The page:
Labour Party activists launch new women’s rights petition in light of GRA reforms
Three hundred Labour Party activists and supporters have launched a declaration on women’s sex-based rights over fears these rights are being threatened by proposed reforms of the Gender Recognition Act (GRA).
The signatories of the petition – including former Scottish Labour leader Johann Lamont – want to “support women’s sex-based rights and protections” after Labour made commitments in its 2017 general election manifesto to reform the GRA.
Proposed reforms of the GRA, which are supported by Rape Crisis Scotland, Scottish Women’s Aid, Engender and Zero Tolerance, aim to simplify the process for trans people obtaining a Gender Recognition Certificate.
But the Labour Women’s Declaration Working Group are concerned the proposals would have a detrimental impact on hard-fought women’s rights, including an entitlement to female-only spaces such as changing rooms, hospital wards, sanitary and sleeping accommodation, refuges, hostels and prisons.
The declaration also recognises that women and girls are “subject to discrimination and oppression” on the basis of their sex and that they have a right to discuss policies which affect them “without being abused, harassed or intimidated”.
The issue around GRA reforms has become particularly controversial in Scotland, with SNP MSPs publicly divided on the proposals.
Earlier this year, 15 leading SNP politicians signed an open letter on the issue of women’s and trans people’s rights which stated that “conflating sex with gender identification affects a wide range of policy and service delivery including data collection, education, health and social care, justice and sport” and that the subject deserved to be “properly scrutinised”.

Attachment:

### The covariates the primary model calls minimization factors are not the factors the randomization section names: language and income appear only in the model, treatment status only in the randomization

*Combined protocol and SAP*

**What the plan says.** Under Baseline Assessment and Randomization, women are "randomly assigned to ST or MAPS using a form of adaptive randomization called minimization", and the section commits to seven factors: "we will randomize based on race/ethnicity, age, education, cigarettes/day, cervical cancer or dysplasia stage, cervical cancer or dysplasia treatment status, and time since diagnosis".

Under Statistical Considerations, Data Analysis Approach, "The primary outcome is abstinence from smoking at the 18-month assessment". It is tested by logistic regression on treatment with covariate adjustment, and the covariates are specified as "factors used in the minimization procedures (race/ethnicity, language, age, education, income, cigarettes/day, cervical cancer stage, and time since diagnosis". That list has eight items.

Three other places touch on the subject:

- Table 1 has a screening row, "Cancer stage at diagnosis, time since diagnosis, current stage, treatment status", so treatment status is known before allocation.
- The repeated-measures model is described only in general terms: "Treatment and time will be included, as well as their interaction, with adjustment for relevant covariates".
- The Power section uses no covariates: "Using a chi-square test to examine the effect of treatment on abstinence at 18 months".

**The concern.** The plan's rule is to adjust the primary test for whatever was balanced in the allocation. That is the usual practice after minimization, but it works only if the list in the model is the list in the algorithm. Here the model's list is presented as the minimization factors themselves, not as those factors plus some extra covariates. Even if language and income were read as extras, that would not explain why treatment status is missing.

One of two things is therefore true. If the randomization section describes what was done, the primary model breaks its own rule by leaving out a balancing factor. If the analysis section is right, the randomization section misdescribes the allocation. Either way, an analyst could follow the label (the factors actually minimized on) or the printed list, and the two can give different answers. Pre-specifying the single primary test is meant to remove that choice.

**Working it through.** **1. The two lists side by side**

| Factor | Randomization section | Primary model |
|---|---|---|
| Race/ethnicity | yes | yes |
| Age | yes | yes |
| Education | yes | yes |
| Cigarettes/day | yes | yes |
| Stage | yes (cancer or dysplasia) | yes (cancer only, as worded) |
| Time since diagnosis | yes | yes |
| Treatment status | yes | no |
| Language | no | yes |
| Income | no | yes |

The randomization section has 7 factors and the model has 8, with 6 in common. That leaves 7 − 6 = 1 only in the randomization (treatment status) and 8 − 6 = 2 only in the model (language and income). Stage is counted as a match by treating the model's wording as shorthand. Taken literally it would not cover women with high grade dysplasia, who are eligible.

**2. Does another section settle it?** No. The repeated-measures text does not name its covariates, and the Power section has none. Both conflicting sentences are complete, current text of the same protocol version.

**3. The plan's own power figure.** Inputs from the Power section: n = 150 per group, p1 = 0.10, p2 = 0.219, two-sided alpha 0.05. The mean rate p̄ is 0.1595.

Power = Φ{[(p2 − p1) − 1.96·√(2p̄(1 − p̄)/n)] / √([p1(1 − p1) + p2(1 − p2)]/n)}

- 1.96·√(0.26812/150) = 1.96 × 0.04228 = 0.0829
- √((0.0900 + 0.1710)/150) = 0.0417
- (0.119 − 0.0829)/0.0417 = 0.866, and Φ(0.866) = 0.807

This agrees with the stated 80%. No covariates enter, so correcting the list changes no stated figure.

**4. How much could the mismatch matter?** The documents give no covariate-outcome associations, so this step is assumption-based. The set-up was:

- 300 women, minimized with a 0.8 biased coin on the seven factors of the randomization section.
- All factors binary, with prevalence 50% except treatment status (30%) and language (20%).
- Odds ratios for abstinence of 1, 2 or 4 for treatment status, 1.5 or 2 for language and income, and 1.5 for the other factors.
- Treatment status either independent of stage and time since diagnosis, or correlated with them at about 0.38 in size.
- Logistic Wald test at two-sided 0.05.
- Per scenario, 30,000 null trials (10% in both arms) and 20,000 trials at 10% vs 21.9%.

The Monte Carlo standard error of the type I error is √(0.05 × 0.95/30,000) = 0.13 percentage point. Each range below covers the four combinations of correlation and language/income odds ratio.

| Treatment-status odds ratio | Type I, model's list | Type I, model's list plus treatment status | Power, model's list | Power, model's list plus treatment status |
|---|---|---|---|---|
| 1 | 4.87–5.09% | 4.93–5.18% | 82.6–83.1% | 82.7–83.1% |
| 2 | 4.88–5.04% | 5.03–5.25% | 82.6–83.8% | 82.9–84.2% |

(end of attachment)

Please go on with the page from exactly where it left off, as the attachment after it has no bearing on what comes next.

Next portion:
The new women’s sex-based rights declaration highlights similar divisions within the Labour Party.
Lamont, the Labour MSP for Glasgow, said: “I have fought all my life along with my sisters in the Labour and trade union movement to ensure that women’s voices are heard, that our needs and rights are addressed, to end the inequality women face and to change women’s lives.
“The progress made by women has come from women organising together and refusing to be silenced. That is as necessary now as it ever was.”
Elaine Smith – one of three MSPs to sign the declaration – added: “It is important to ensure that debate and different views are not silenced in the Labour Party and the wider labour movement.
“Women and girls deserve the best we can do, investing in services, tackling violence against women and girls, challenging harassment and discrimination on the grounds of sex.
“Good laws require thorough scrutiny, and as a Member of the Scottish Parliament I will continue to ask questions and listen to women’s concerns.”
Paula Boulton, a spokeswoman for the group behind the declaration, said the proposed reform of the GRA has not been audited for its effect on women and girls.
She said: “In fact, there has been very little open discussion in any of the political parties or trade unions. Few conversations have been held at branch and constituency level. Where they have, such as in Tottenham and Totnes CLPs, members have voted to support women’s sex based rights.
“We are passionate Labour supporters, including MSPs, councillors, constituency and branch chairs, women’s officers and secretaries and many of us are activists working flat out for a Labour victory in the December general election to end the cruel policies of this Tory government which are causing so much pain and hardship.
“However — this issue requires an evidence-based approach and wide discussion before any specific proposals for GRA reform are made.”